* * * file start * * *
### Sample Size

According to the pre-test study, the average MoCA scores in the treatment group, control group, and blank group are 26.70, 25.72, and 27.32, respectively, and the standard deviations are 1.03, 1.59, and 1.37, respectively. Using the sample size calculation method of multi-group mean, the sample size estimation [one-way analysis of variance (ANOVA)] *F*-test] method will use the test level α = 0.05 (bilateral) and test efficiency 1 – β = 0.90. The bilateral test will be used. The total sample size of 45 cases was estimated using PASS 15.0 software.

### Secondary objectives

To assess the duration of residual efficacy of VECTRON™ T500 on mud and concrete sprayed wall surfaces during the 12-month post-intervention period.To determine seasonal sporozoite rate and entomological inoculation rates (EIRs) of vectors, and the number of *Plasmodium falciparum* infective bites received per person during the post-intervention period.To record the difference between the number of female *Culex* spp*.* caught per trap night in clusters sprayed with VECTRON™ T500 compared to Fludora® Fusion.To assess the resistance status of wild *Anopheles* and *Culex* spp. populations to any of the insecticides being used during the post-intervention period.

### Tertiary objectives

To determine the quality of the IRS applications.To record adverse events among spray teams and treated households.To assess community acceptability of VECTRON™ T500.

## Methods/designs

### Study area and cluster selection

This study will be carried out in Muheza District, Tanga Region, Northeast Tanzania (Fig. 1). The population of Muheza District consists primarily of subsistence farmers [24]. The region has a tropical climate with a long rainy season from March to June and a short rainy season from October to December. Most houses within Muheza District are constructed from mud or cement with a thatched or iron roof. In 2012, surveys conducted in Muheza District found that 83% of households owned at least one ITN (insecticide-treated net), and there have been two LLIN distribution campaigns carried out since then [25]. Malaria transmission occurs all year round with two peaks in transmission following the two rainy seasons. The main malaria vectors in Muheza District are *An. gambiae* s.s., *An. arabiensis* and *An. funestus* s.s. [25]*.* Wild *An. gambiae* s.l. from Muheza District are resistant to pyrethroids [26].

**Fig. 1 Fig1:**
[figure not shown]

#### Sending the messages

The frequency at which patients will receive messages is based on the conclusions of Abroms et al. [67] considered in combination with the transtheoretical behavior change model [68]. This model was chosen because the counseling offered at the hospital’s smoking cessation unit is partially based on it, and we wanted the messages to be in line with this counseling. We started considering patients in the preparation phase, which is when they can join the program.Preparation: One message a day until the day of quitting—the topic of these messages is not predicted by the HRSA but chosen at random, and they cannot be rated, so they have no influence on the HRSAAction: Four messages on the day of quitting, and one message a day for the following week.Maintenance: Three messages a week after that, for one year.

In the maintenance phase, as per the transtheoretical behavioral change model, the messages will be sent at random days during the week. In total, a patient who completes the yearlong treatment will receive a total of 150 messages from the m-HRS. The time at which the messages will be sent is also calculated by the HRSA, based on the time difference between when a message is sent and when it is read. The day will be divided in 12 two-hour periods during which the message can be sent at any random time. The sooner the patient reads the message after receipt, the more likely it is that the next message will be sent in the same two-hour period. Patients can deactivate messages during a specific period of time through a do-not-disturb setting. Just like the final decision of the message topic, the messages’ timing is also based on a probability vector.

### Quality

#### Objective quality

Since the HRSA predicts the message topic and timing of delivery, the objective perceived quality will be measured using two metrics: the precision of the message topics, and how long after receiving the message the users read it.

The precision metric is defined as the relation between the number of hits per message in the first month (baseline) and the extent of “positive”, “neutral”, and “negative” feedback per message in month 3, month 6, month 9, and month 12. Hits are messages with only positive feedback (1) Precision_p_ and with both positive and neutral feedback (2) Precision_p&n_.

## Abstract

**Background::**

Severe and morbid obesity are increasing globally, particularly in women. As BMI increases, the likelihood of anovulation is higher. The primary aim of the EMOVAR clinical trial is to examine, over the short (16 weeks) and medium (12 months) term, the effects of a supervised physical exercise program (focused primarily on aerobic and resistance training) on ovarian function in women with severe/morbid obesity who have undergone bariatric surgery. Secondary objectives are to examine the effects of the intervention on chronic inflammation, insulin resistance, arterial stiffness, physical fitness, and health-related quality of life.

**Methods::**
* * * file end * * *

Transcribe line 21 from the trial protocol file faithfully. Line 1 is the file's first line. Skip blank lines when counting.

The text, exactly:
Severe and morbid obesity are increasing globally, particularly in women. As BMI increases, the likelihood of anovulation is higher. The primary aim of the EMOVAR clinical trial is to examine, over the short (16 weeks) and medium (12 months) term, the effects of a supervised physical exercise program (focused primarily on aerobic and resistance training) on ovarian function in women with severe/morbid obesity who have undergone bariatric surgery. Secondary objectives are to examine the effects of the intervention on chronic inflammation, insulin resistance, arterial stiffness, physical fitness, and health-related quality of life.